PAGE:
The disciples, whom Jesus wanted to have close to him as an element of human support in that hour of extreme distress, quickly fell asleep. Yet they heard some fragments of the words of Jesus’ prayer and they witnessed his way of acting. Both were deeply impressed on their hearts and they transmitted them to Christians for all time.
Jesus called God “Abba”. The word means – as they add – “Father”. Yet it is not the usual form of the word “father”, but rather a children’s word – an affectionate name which one would not have dared to use in speaking to God. It is the language of the one who is truly a “child”, the Son of the Father, the one who is conscious of being in communion with God, in deepest union with him.
If we ask ourselves what is most characteristic of the figure of Jesus in the Gospels, we have to say that it is his relationship with God. He is constantly in communion with God. Being with the Father is the core of his personality. Through Christ we know God truly. “No one has ever seen God”, says
. The one “who is close to the Father’s heart … has made him known” (). Now we know God as he truly is. He is Father, and this in an absolute goodness to which we can entrust ourselves. The evangelist Mark, who has preserved the memories of Saint Peter, relates that Jesus, after calling God “Abba”, went on to say: “Everything is possible for you. You can do all things” (cf. ). The one who is Goodness is at the same time Power; he is all-powerful. Power is goodness and goodness is power. We can learn this trust from Jesus’ prayer on the Saint John Mount of Olives.
Homily, Holy Thursday, 2012
Reflection – So we are journeying with the Pope through this strange event of the
. In light of Easter and its joy and triumph, we look back to what came before it, what Jesus did that won this victory. Garden of Gethsemane
We have traced the reality of darkness, of night, and what it symbolizes for us; we have asserted that Jesus enters the night of our humanity and that this changed everything about it; we have spoken of this entering as ‘abasement’, as Jesus embracing lowliness, humiliation, the degrading condition of suffering victimization—all that good stuff.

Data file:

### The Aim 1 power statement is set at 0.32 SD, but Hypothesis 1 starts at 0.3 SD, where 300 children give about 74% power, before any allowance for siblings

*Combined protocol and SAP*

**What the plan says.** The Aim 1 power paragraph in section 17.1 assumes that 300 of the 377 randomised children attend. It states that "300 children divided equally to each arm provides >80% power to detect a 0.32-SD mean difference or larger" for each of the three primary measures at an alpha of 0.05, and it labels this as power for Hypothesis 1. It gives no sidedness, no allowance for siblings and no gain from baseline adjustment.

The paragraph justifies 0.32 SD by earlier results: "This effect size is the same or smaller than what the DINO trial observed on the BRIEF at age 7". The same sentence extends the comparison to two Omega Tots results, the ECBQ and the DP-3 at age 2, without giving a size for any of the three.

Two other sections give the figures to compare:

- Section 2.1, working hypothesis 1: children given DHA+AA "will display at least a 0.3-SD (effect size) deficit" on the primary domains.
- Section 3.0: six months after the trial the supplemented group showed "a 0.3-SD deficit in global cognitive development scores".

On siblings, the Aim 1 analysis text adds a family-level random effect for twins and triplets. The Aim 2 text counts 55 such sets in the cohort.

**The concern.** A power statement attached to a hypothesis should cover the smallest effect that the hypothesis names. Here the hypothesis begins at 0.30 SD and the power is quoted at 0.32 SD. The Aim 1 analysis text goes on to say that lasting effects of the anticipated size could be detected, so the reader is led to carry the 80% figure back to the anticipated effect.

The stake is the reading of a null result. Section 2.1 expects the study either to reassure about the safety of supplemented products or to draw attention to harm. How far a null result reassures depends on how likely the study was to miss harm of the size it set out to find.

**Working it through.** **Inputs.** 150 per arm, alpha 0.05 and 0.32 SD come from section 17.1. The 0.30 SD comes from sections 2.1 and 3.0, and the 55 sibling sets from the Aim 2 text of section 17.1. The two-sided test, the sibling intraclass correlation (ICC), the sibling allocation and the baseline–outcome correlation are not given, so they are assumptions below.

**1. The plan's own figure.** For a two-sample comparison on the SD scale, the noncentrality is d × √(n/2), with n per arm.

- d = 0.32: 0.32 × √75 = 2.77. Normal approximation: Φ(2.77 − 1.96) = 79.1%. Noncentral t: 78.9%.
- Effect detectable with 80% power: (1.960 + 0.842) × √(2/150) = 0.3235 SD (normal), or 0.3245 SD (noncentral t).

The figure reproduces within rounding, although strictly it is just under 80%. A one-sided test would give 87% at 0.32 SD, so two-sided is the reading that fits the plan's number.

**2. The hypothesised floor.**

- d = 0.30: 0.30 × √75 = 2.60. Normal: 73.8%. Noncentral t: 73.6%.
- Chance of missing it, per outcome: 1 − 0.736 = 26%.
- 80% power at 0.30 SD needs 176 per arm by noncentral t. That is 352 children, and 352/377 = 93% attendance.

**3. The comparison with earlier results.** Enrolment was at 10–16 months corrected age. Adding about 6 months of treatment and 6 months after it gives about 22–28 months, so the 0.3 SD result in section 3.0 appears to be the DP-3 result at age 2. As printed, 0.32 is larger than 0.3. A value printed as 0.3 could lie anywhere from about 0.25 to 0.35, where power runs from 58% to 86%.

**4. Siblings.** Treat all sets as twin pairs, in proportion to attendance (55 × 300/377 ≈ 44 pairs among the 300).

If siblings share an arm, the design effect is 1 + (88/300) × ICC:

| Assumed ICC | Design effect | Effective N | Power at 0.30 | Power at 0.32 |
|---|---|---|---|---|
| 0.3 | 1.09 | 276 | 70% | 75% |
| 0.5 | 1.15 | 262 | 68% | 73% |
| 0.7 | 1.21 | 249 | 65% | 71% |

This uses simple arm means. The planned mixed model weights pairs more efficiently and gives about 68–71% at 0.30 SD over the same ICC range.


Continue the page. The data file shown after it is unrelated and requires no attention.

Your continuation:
Now the Pope starts to unfold what is really going on here, and how this strange act of Jesus actually changes things. It’s all about the Father and the Son. It’s all about the Son knowing the Father, and the Father knowing and loving the Son. It’s all about Jesus bringing this communion of love, which transcends anything human, which is wholly divine and beyond us, into our human sphere.
And not just into our human sphere in some general sunny way. He brings it into the night. That is, that place the Holy Father spoke of as symbolizing non-communication, isolation, abandonment, terror. That place where our humanity is most lost, most tortured, most frightened and alone. There, Jesus calls God ‘abba’. There, Jesus expresses his utter trust and surrender-in-love to the Father. And this, even as in his humanity he trembles in fear, prays that something else might happen, sweats blood.
In other words, Jesus was not play-acting. He really enters the night—really! He felt its cold, its sting, its fear. And at the heart of that darkness, the light he shed was his trust of the Father.
And this changes everything for us. What was hopeless is no longer hopeless. Where there was futility and failure, isolation and abandonment now a light has shone, and continues to shine.
And this light, this hope, this way through the darkness and way to live in the darkness so that the night truly is as light as the day, is made available to the whole human race, to every man and woman who is alive today and who has ever lived, because this man who shivered and sweated on the ground in the garden is God and has made it so. And that’s the difference Jesus makes.